The idea that you need up upgrade your box every 5 years presumes that Moore's law will continue to operate. This, however, is not the opinion of leading semiconductor vendors at this time. The leakage and the NRE and processing costs of the 90nm process are proving to be roadblocks. This is why INTC and AMD are moving away from clock speeds in naming their chips.

If processor speed gains indeed slow, then the lifecycle of a footprint can be extended, for nothing much better exists to take its place. That is, if the footprint goes in in the first place. That is CSCO's challenge. Big is not necessarily better, as INTC is learning with the Itanium.
optical_dude 12/5/2012 | 1:42:54 AM
re: Carriers Weigh Savings With Cisco CRS-1 I don't think 5 years is right. It's way too short. CRS-1 scales impressively to 92Tb/s. Lifecycle is determined by the operator and those guys like to amortize over decades, especially if the equipment is still useful and generating revenue.

My 3 cents
arch_1 12/5/2012 | 1:42:50 AM
re: Carriers Weigh Savings With Cisco CRS-1 A scalable router should allow the user to add a new chassis without taking the existing chassis out of service. If Cisco designs new chassis that are fabric-compatable with the old, then by the tiemthe router has grown to its maximum capacity, it may be 20 years old without ever being taken out of service. The last chassis to be added will have 64xOC-192 in a 3U form factor.

The CSR-1 fabric uses a Benes topology. I know nothing of their design, but a Benes is theoretically arbitrarily scalable by adding stages. They may be able to add stages ten years from now, again without taking the router out of service. This would permit them to exceed the 72-chassis limitation. In 20 years, at 100%/y growth, a site that now needs one chassis will need 1M chassis, so we better hope the chassis get smaller :-)
linuxz900 12/5/2012 | 1:42:46 AM
re: Carriers Weigh Savings With Cisco CRS-1 Agreed. We carriers will gladly use a device with a mean-time-to-failure rate of 20-30 years, like a mainframe!

On a side note to the original post, mainframes are not dead.
My company (Sprint) just installed 3 new ones. One of them runs some IFL (Linux-only) engines and our testing shows it beat every other platform we have for Linux, which is just about every major player on our datacenter floors.

I knew about the testing for the CRS-1 in Cali last fall, don't think we're going to go crazy and install them everywhere without seeing some ROI in both the near and long term.

We do have plenty of "owned" devices from the 80's that are providing great service and benefit and are just amazing to be running still. Maintenance is much cheaper than replacement cost.

My opinions are my own.
Tony Li 12/5/2012 | 1:42:46 AM
re: Carriers Weigh Savings With Cisco CRS-1
Yes, you can add stages, but the real question is about the overall architecture. If you add stages and other chassis, but cannot send bits to those new chassis from older edge chassis, then you haven't been able to grow smoothly.

The architectural scalability of the fabric addressing is key, and Cisco clearly undershot on this one.

arch_1 12/5/2012 | 1:42:44 AM
re: Carriers Weigh Savings With Cisco CRS-1 Responding to Tony:
As I said, I don't know the details of the CSR-1 fabric architecture. They may or may not have made provision for later addition of stages. If they did not make such provision, then a CSR-1 can never exceed 72 chassis with 64xOC-192/chassis. At 100%/yr growth, a site that currently needs a full single chassis will exceed the capacity of a CSR-1 in less than seven years. Last I looked, seven is less than twenty. If Cisco did allow for more stages, then mathematically they gain an additional N years per stage, where N is the out-degree of a fabric switching element.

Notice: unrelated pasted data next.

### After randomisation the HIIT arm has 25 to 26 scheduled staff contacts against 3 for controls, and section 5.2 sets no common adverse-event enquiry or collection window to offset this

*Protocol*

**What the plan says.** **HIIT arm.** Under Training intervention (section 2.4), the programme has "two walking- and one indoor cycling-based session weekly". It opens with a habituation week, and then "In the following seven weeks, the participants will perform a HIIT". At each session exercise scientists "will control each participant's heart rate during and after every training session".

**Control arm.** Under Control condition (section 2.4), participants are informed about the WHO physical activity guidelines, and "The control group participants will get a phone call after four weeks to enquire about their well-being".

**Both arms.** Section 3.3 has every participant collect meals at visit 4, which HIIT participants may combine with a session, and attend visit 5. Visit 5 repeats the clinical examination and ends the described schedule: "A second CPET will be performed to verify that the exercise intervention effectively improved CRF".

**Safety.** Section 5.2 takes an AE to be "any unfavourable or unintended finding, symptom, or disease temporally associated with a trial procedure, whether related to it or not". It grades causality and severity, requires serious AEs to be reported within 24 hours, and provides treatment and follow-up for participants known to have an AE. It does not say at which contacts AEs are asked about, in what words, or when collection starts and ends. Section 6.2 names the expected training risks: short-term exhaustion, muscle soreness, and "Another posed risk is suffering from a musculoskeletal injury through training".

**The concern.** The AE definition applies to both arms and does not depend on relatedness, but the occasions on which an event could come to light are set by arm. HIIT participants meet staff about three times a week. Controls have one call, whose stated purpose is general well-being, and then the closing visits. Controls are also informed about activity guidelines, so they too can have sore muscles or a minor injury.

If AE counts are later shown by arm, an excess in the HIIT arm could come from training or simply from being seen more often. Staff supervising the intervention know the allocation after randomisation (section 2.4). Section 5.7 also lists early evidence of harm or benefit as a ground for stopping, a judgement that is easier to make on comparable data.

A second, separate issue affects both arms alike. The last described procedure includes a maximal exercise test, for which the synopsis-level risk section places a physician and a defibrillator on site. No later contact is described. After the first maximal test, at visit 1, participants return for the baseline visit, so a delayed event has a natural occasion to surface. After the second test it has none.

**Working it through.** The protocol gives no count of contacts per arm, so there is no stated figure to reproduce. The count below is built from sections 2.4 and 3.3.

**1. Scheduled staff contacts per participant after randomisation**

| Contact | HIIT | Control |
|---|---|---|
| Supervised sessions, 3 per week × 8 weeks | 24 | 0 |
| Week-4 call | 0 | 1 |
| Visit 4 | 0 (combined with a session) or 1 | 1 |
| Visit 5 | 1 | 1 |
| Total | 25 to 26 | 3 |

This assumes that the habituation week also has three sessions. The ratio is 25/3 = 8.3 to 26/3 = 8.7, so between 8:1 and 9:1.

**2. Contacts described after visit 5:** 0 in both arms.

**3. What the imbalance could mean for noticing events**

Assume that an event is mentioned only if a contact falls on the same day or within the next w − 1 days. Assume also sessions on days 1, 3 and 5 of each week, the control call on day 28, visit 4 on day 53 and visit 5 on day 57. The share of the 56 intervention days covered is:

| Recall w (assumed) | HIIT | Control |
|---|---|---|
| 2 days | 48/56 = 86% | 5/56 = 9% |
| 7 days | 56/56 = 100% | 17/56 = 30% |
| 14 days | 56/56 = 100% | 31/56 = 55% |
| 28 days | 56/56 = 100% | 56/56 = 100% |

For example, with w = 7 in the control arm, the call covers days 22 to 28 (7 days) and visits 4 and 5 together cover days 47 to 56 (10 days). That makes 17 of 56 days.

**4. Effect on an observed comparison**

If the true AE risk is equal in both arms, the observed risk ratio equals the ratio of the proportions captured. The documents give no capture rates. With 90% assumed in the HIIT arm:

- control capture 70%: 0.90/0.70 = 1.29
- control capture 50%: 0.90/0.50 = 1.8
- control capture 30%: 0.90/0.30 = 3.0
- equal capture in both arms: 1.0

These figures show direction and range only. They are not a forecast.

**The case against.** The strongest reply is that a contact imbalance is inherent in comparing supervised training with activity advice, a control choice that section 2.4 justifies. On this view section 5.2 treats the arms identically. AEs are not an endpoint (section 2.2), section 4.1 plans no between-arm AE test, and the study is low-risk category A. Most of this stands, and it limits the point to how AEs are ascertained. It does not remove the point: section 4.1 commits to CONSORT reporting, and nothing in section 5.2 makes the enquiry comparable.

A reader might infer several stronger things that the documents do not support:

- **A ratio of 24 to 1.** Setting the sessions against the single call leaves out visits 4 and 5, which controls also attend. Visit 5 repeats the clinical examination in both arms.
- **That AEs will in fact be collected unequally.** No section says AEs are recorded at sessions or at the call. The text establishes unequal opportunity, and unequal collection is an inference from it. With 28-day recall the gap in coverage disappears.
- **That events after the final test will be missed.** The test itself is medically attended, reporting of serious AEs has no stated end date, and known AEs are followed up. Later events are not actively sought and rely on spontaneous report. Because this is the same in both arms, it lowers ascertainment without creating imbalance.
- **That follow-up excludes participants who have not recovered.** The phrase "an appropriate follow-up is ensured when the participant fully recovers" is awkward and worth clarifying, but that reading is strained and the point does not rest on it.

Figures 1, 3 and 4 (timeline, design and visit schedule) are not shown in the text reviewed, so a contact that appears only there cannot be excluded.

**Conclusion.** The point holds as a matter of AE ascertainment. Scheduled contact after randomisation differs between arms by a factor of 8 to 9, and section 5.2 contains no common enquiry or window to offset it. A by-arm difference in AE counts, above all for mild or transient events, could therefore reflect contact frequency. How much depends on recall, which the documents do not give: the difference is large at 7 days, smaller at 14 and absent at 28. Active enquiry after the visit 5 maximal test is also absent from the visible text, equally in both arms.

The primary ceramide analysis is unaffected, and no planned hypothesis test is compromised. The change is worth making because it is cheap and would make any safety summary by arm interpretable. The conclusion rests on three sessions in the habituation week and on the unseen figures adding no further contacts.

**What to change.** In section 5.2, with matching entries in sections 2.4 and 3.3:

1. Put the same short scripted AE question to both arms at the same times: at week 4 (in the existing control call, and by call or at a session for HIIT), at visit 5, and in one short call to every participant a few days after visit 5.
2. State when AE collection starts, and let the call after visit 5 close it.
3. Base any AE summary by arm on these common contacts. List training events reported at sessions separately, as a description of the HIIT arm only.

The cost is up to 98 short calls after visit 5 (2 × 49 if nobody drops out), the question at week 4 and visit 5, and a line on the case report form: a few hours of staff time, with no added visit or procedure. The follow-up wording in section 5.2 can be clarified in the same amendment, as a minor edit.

Of course, there is a huge difference between computations based on the mathematics of a Benes topology and the actual constraints of their architecture. If anything on an individual port card must have knowledge of all other port cards, the maximum size of the CSR-1 will depend on its least-capable port card rather than on its fabric.
icenine 12/5/2012 | 1:42:39 AM
re: Carriers Weigh Savings With Cisco CRS-1 Do I sense a lack of nerve, or a drop in sense of humor?

What happened to the HFR name? What did that stand for anyway?
andreasb 12/5/2012 | 1:42:38 AM
re: Carriers Weigh Savings With Cisco CRS-1 This seems to be relevant (given the interest in machines with long life cycle), and I do not want it to sound like a commercial:

Dune Networks (VLSI vendor) is currently shipping a fabric and TM scaling from 20Gbps to 40Tbps, which enable the design of products with 10 years of life cycle

- The fabric is based on CLOS interconnect, but as mentioned in previous discussions, the routing strategy on top of the interconnect is the important aspect.

- 32 half-rack IO chassis of 640Gbps each (and maybe 1.2Tbps within a year or two) can be connected via several fabric chassis.

- All TM devices (existing rates and future rates) work together by design.

- Nothing prevents future chassis to be much denser but still connect to older chassis (as IGÇÖm sure is the case with the CRS-1).

- Nothing prevents future line cards to be of higher rate (or denser) GÇô as long as the backplane is designed to support these rates

- All of the above mentioned configurations are non-blocking and the rates are full-duplex. Finally, this technology is available for anyone to use...

- Needless to say we believe that switches/routers should be designed like TDM equipment (it does not make a lot of sense that the mechanic box will limit the capacity of the switch).

At present, the majority of the designs using these devices are for 20G to 640G or even up to 1.28T product lines, but it is nice to know you can scale...

Andreas (Dune Networks employee)

PS: I would like to apologize for posting almost the same message twice. I do not intend to do it again.